“All the rules are exactly the same as college. For example, one foot down constitutes a legit catch where it’s two in the NFL”, said DeLamielleure. “We also have a partnership with the NFL and NFL officials. The NFL wants their officials to get more game time so they’ll get more practice with us. The NFL will provide officiating crews for all thirty AAFL regular season games, two playoff games and one championship game.”
Speaking of lack of gimmicks the AAFL requires a college degree for anyone who plays in the league, further polishing the leagues feel good, “Go Team” image.
“The main reason we instituted the rule requiring a degree to play in the league is because we thought it would create a higher quality league. Anywhere you look in society the more educated you are, the better your opportunities and current situation. For example, the Patriots have the highest graduation rate of any team in the NFL so there is a connection between education and performance, just like with anything else.”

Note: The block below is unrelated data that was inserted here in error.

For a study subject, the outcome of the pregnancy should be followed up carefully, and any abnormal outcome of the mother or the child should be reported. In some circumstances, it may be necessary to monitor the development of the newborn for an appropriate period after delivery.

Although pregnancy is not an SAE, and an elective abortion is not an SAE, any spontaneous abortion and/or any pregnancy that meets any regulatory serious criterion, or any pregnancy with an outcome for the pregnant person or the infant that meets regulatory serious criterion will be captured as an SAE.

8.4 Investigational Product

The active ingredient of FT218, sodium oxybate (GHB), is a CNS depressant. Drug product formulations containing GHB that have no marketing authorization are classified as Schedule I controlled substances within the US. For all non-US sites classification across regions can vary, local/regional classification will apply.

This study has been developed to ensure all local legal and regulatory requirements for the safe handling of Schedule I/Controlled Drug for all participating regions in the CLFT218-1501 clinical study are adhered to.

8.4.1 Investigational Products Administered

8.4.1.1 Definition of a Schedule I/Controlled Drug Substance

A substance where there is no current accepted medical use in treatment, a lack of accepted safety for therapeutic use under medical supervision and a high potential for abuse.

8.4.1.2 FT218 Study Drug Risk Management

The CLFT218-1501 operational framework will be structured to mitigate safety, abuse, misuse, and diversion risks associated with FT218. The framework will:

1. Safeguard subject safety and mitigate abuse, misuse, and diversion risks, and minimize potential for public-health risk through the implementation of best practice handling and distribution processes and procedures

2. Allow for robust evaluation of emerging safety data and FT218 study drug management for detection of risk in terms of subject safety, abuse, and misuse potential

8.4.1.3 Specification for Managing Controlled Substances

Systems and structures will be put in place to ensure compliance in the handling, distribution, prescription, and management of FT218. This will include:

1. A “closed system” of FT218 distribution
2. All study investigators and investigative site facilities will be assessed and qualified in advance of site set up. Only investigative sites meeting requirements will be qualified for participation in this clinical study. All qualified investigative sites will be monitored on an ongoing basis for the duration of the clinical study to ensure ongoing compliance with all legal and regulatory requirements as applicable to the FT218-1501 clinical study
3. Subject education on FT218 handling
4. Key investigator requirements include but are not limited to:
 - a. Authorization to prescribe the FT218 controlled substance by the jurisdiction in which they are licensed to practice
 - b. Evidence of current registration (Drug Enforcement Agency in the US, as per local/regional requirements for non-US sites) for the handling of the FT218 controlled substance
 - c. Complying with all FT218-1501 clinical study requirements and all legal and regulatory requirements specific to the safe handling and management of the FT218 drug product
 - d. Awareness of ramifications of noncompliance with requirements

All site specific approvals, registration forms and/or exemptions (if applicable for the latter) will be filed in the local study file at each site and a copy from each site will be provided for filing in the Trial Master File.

And what kind of game can we expect?
“This league is going to be wide open and most teams will run the spread offense. Nobody wants to see a 6-3 game. I know the Florida team under Shane Mathews is going to run the ‘Fun-n-Gun’ that Spurrier ran. John Jenkins, the former Houston Cougars head coach who had guys like David Klingler and Andre Ware, he’s going to implement the same type of offense with the Houston team.”
So back to my original point; why should YOU care? Why give this league a second thought and follow this link (http://www.allamericanfootballleague.com/AAFLDraftInformation.php) to watch the Draft live? Because we’re talking about
football in April here people! What else do you have going on besides Easter? Not only is it football in April, but an apparently high level of football based on the names of players involved. And who can seriously tolerate the Arena League? It just isn’t natural.
“This ship has never sailed,” concluded DeLamielleure. A league that’s not competing against NFL, guys are getting paid well and they have a built in following because people are going to know the players. Tell me another league that ever started out like that?”
Check out the league’s homepage at: www.allamericanfootballleague.com